AAS 200th meeting, Albuquerque, NM, June 2002
Session 34. Understanding Solar Magnetism, the Advanced Technology Solar Telescope
SPD Topical Session Oral, Tuesday, June 4, 2002, 8:30-10:00am, 10:45am-12:30pm, Ballroom B

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[34.04] Near Infrared Magnetometry in the Photosphere and Corona

H. Lin (Institute for Astronomy, University of Hawaii)

The interplay between the magnetic fields and the highly conductive plasma in the atmosphere of the sun generates some of the most fascinating and puzzling astronomical phenomena known to the mankind. Because of its proximity to the earth, these solar activities also have profound effect on life on earth. Therefore, understanding solar magnetism is not only an intellectual inquiry of the curious minds, it is also an endeavor to better the human life. The near infrared wavelength regime between 1 to 2 microns contains many spectral lines with powerful diagnostics capability for the study of solar magnetic fields. These spectral lines offer enhanced magnetic sensitivity in both the photosphere and corona, which not only allows us to explore regions of the solar atmosphere not easily accessible by other diagnostics, in many cases, it also provides critical measurements to distinguish competing models, and therefore, advances our knowledge of the sun. While the potential of the near-IR tools for the study of solar magnetism was well recognized by the pioneers of the field many decades ago, realization of some of their capabilities was achieved only recently, due to the advance of the IR array detector technology. In this talk, we will first review past achievements and the current status of the near-IR solar physics research. Of course, the excitement of the field is in the future challenges and progress we are going to face and achieve with the Advanced Technology Solar Telescope (ATST). Therefore, we will also discuss the scientific goals of the ATST and present ideas on how to achieve these goals.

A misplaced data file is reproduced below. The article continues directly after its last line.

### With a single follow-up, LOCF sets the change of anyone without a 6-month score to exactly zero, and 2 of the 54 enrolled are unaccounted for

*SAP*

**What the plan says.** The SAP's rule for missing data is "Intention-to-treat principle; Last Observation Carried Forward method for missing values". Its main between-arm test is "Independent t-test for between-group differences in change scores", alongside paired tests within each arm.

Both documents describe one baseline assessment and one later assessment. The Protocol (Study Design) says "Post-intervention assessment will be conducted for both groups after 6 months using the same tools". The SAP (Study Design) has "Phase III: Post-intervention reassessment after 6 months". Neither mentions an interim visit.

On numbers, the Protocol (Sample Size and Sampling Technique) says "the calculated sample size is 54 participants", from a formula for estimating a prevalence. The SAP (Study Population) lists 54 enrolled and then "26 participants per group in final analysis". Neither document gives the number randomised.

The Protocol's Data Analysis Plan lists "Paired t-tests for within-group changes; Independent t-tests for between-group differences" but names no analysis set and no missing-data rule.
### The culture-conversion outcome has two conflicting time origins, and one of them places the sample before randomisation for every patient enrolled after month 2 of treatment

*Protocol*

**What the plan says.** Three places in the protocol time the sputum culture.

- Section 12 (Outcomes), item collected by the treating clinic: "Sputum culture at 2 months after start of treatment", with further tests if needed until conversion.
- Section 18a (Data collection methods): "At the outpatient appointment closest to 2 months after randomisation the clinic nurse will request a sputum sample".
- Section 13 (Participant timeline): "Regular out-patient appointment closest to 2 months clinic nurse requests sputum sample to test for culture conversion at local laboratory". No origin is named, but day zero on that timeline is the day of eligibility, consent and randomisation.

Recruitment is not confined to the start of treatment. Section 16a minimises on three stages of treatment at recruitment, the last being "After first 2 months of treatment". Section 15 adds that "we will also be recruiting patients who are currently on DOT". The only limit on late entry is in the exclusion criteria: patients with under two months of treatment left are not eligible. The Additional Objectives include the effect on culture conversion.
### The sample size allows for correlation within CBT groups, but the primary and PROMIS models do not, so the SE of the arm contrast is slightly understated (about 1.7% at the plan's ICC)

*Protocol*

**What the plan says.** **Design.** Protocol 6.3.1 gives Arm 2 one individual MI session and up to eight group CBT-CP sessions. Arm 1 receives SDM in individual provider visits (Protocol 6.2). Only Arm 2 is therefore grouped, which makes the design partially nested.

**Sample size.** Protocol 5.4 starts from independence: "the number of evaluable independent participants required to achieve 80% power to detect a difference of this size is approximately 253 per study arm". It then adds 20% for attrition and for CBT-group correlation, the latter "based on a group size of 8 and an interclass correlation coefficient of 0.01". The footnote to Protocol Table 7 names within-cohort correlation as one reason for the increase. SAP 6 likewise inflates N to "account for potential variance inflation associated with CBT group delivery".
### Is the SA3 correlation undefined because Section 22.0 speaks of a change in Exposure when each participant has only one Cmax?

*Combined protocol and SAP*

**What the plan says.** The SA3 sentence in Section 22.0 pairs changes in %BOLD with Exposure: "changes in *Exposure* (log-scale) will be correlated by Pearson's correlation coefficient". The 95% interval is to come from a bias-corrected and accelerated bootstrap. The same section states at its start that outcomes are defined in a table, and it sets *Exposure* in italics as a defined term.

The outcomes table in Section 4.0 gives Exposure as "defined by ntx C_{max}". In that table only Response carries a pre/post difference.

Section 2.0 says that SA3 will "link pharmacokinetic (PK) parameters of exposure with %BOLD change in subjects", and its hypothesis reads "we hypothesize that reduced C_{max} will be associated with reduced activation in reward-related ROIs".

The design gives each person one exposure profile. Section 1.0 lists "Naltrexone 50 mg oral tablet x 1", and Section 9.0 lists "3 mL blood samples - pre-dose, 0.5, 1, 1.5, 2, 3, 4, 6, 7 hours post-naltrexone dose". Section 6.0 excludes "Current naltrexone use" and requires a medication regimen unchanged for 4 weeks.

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Bulletin of the American Astronomical Society, 34
© 2002. The American Astronomical Soceity.